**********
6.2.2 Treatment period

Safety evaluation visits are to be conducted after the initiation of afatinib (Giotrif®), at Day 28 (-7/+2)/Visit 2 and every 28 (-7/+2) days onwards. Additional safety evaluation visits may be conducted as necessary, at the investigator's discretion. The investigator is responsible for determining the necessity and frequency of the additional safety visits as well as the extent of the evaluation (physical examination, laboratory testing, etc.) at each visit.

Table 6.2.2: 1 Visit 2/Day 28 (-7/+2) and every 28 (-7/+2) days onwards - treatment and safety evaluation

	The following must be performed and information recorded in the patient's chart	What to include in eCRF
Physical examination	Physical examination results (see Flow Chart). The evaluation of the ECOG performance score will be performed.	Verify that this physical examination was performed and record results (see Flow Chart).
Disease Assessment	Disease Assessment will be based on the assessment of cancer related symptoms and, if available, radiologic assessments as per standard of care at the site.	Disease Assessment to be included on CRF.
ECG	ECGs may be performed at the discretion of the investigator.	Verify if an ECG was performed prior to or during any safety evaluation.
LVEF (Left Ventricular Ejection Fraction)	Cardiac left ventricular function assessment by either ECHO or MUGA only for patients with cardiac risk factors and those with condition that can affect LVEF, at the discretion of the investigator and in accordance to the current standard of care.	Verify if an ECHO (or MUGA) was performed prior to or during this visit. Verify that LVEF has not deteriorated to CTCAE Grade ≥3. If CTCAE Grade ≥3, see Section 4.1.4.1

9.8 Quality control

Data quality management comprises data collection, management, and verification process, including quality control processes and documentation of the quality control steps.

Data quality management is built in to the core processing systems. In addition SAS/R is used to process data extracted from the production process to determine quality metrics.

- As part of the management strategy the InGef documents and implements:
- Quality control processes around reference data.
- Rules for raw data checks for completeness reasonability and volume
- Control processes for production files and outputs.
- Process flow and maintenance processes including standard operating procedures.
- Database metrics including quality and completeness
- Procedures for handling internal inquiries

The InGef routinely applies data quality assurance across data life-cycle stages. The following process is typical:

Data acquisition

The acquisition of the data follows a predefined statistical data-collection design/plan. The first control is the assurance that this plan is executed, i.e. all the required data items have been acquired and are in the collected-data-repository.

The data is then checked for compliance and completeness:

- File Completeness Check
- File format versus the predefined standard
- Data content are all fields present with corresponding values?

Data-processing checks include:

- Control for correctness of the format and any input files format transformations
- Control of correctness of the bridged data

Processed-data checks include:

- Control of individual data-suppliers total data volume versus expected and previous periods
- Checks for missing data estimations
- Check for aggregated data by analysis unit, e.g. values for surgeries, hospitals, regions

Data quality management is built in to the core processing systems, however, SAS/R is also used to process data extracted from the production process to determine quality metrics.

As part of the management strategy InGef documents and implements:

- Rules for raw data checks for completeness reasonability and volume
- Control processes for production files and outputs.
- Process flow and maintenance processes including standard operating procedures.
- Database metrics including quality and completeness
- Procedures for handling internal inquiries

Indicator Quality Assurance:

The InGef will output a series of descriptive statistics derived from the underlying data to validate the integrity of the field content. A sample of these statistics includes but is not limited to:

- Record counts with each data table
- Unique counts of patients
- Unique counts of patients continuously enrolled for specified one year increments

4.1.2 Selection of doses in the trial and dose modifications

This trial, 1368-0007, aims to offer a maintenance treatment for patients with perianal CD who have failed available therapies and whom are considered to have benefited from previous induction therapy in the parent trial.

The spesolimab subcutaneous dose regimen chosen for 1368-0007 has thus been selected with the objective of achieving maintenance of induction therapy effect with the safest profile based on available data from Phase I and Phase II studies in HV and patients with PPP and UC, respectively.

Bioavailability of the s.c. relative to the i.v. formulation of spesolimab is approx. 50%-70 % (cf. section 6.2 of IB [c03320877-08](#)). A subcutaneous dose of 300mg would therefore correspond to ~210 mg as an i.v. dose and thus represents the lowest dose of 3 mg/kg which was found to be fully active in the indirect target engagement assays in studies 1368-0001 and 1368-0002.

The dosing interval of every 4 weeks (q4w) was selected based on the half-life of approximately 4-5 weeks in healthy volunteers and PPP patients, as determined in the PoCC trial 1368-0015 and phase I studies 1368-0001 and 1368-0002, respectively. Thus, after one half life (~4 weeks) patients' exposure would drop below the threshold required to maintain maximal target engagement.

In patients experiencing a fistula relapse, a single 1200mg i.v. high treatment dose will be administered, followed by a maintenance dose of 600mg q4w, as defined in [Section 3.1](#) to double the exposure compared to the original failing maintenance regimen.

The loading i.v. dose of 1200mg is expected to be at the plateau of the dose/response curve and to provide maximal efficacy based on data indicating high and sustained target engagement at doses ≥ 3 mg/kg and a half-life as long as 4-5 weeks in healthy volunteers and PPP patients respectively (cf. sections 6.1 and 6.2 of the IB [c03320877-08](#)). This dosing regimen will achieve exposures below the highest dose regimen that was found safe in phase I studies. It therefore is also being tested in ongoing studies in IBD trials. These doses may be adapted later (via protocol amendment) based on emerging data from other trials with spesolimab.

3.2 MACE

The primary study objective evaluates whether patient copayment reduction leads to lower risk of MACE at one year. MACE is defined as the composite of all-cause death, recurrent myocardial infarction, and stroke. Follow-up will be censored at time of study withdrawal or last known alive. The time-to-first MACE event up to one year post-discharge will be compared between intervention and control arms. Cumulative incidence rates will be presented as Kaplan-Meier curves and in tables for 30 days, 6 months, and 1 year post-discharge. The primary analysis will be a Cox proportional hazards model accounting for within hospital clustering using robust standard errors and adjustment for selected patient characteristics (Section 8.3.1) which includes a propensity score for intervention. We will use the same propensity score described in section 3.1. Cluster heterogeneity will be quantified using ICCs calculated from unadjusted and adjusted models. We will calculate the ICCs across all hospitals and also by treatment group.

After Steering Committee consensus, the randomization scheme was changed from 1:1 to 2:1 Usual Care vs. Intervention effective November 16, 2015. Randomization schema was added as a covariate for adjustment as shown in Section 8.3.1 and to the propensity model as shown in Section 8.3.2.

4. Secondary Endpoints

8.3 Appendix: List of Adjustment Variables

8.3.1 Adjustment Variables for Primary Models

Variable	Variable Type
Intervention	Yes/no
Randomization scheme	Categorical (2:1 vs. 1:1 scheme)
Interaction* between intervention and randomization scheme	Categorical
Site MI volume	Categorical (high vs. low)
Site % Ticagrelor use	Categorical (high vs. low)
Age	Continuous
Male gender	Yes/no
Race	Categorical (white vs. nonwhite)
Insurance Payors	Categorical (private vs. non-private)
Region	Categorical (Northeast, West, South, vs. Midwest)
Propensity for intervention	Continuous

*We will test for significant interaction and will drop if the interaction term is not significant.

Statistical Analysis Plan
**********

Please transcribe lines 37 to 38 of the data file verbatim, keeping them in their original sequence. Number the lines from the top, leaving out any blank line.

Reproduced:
- Process flow and maintenance processes including standard operating procedures.
- Database metrics including quality and completeness